Latin America’s Hotel Rates Go up as Europe’s Hotel Rates Go Down

Eurozone hotel rates went down in the first half of 2012 due to the regional economic crisis which is still gripping the continent, while Latin America showed strong growth in hotel rates with Mexico City showing the highest increase.

According to the Hogg Robinson Group, an international corporate services company, in their twice-yearly hotel survey, the international hotel market, while still fragmented in many areas, appears to be stabilising across the globe.  Stewart Harvey, HRG’s Group Commercial Director, mentioned in the press release:

“The results of the hotel survey present an intriguing picture of where businesses are channeling travel spend. Macroeconomic weakness and uncertainty are driving room rates down across mainland Europe, but the significant growth in room rates across the Latin American region indicates a shift in business priorities towards high potential destinations.

“Businesses are not necessarily spending less on travel, but they are certainly looking for ways to make existing budgets work harder.  As demand drives hotel prices up in emerging regions, we are working with clients to help negotiate the fairest rates, and maximise the returns from travel-related expenditure.”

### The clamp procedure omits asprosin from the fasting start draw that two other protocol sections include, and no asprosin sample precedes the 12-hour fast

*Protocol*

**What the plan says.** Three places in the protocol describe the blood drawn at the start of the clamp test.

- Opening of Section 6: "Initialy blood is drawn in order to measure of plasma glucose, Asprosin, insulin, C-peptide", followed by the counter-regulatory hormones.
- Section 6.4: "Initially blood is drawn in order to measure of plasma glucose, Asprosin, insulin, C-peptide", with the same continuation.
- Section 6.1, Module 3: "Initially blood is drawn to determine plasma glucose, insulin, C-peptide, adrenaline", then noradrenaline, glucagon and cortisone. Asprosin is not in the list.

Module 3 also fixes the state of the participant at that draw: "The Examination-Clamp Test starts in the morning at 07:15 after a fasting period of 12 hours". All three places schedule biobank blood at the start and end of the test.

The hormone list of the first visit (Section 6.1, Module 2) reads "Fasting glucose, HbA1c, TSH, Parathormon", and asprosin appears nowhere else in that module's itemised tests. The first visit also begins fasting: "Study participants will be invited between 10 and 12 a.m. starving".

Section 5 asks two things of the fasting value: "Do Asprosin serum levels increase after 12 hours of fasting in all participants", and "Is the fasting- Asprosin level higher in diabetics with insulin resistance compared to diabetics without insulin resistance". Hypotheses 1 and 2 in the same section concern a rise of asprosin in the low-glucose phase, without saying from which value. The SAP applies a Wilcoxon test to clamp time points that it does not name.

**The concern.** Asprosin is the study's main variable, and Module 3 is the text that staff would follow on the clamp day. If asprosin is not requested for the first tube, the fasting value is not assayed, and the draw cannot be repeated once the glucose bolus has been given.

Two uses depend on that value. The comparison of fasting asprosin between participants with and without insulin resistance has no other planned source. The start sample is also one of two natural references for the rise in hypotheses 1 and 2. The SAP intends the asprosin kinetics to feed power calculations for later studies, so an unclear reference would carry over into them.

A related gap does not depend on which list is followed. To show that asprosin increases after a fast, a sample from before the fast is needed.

Trends noted in the report stated that Moscow room rates, for the eighth year in a row, are the highest of all destinations that HRG surveys.  Lagos comes in second place for the highest priced rooms; travellers there usually seek the security offered by the more expensive five-star hotels as the situation in oil-rich Nigeria can be quite dangerous.

Mexico City presented with the highest room rate increase:  a whopping 30% increase over 2011; HRG reports this is due to increased demand, and a lack of new hotels opening in the area.  Barcelona, in contrast, was the city that presented with the heaviest losses; due to Spain’s economic woes, demand and rates fell by 22%.